By: Nicolas Di Nardo
Canadian judges are going back to school, or at least, that’s what it feels like. Judges must “understand the people they are judging” says Justice Adele Kent, head of the National Judicial Institute. That is the primary goal of “social context” education, which is cited in a federal bill now before the Senate.
Questions about what education should be mandatory for judges about certain issues, such as gender-based violence and sexual assault law were front and center at a human trafficking conference, which had about 45 judges attend.
Judges were shown videos of real cases, filmed with actors, with the script taken verbatim from transcripts in order to educate judges about human trafficking, domestic violence and why a victim may not leave an abusive partner, may not call the police and may have an emotional connection to their abuser.
The conference was interactive. It involved the group, as they were required to participate by writing questions down, and even a single word to describe how they felt about what they saw when watching video segments.
Some of these words included “horror,” “sadness,” “disillusionment” and “helpless.”
The 45 judges were then invited to submit questions during a break in the conference, which was then discussed with a panel.
The panel was moderated by:
- Alberta Court of Appeal Justice Sheilah Martin
- Alberta Court of Appeal Justice Sheila Greckol
- U.S. judge Ann Goldstein from the International Association of Women Judges
- Nicole Barrett, expert on law and human trafficking (University of British Columbia)
One of the questions was – how common is the woman’s explanation for why she did not leave?
“She is isolated from others, she lacks financial independence, she has broken self-esteem, she has a fear of escalated violence, she has a fear of retaliation, that they will tell her family, a psychological bond with her abuser… once you start listing the reasons she doesn’t have, it becomes fairly overwhelming.”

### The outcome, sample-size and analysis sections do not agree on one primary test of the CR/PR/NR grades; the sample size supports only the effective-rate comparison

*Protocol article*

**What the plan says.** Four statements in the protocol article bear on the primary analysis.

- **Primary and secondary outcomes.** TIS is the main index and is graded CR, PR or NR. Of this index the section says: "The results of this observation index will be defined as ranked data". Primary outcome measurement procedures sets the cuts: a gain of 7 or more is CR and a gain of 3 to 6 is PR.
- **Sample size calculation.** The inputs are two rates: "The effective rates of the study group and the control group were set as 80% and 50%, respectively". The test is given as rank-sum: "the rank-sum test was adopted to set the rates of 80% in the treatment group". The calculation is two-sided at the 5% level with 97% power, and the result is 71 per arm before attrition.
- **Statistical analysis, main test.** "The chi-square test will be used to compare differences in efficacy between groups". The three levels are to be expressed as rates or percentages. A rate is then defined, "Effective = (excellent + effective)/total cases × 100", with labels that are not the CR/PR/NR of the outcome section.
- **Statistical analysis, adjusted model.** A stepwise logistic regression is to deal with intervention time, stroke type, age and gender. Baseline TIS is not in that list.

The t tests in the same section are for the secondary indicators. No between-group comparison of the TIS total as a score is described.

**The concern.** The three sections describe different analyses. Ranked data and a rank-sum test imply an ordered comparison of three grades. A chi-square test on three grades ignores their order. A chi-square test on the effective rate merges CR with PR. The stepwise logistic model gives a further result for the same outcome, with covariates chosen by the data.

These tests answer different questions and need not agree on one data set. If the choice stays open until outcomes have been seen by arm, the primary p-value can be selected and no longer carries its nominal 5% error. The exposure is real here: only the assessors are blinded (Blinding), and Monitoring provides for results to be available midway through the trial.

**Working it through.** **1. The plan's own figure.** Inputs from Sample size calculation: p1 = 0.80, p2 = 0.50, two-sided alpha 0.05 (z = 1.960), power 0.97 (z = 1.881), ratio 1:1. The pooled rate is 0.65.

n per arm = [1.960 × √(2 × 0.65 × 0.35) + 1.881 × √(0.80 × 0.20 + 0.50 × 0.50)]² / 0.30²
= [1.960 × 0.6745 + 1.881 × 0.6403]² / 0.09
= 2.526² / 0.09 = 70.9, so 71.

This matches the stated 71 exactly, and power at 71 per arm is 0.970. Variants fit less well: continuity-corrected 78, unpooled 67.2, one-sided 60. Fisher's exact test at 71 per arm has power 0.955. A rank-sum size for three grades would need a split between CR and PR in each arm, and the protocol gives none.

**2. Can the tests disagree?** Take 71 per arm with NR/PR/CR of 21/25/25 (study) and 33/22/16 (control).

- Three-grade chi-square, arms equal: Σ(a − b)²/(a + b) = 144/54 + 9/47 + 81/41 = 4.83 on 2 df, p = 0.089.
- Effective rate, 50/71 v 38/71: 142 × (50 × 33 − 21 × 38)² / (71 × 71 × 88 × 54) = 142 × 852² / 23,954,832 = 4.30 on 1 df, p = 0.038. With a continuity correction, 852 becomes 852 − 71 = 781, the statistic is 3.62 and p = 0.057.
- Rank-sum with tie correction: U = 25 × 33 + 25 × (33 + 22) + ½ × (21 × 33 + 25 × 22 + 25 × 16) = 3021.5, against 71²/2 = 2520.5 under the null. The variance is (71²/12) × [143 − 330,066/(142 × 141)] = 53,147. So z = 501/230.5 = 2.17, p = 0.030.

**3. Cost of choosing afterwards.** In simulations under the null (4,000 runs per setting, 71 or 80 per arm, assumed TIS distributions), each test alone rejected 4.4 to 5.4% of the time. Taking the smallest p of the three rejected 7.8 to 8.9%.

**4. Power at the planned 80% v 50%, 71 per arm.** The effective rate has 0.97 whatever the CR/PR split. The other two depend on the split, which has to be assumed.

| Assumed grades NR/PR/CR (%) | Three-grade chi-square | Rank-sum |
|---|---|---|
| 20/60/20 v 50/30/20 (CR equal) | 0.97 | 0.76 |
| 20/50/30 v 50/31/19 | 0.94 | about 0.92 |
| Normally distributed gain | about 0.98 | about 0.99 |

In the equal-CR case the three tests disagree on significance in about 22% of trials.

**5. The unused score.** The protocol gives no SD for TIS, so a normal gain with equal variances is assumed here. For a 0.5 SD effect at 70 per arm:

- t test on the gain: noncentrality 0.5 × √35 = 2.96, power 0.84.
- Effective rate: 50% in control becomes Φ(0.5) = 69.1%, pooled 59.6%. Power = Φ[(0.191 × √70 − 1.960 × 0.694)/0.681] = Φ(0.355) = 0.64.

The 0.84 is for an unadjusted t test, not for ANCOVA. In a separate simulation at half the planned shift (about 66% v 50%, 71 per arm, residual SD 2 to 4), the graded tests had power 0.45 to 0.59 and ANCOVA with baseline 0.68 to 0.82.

The second question addressed the reason why the judges were there. The question began with “until this job and judicial education, I had no way to be aware this happens to ordinary folk.”
Ontario made this training to take place for new judges, a mandatory piece of education that took effect in March. The training for new judges in sexual assault law and social context education is monitored by the Canadian Judicial Council.
Just like any other occupation, judges are also in need of ongoing education to be up to date. Changes in law, social context, and other advancements within our society are crucial for judges to stay on top of. Justice Martin makes a great point, “the criminal laws have changed as societies have changed,” and judges must be educated on how and why changes occurred.
Social context education is another important part of this training. It focuses on the understanding of diverse life situations, to understand individuals being judged, through:
- Examinations of race
- Mental illness
- Gender-based violence
It is designed like the human trafficking seminar, and will involve academics and community groups.
Not only must the judges change, but police, lawyers, and alternative models from the criminal justice system must do more to tackle sexual assault.
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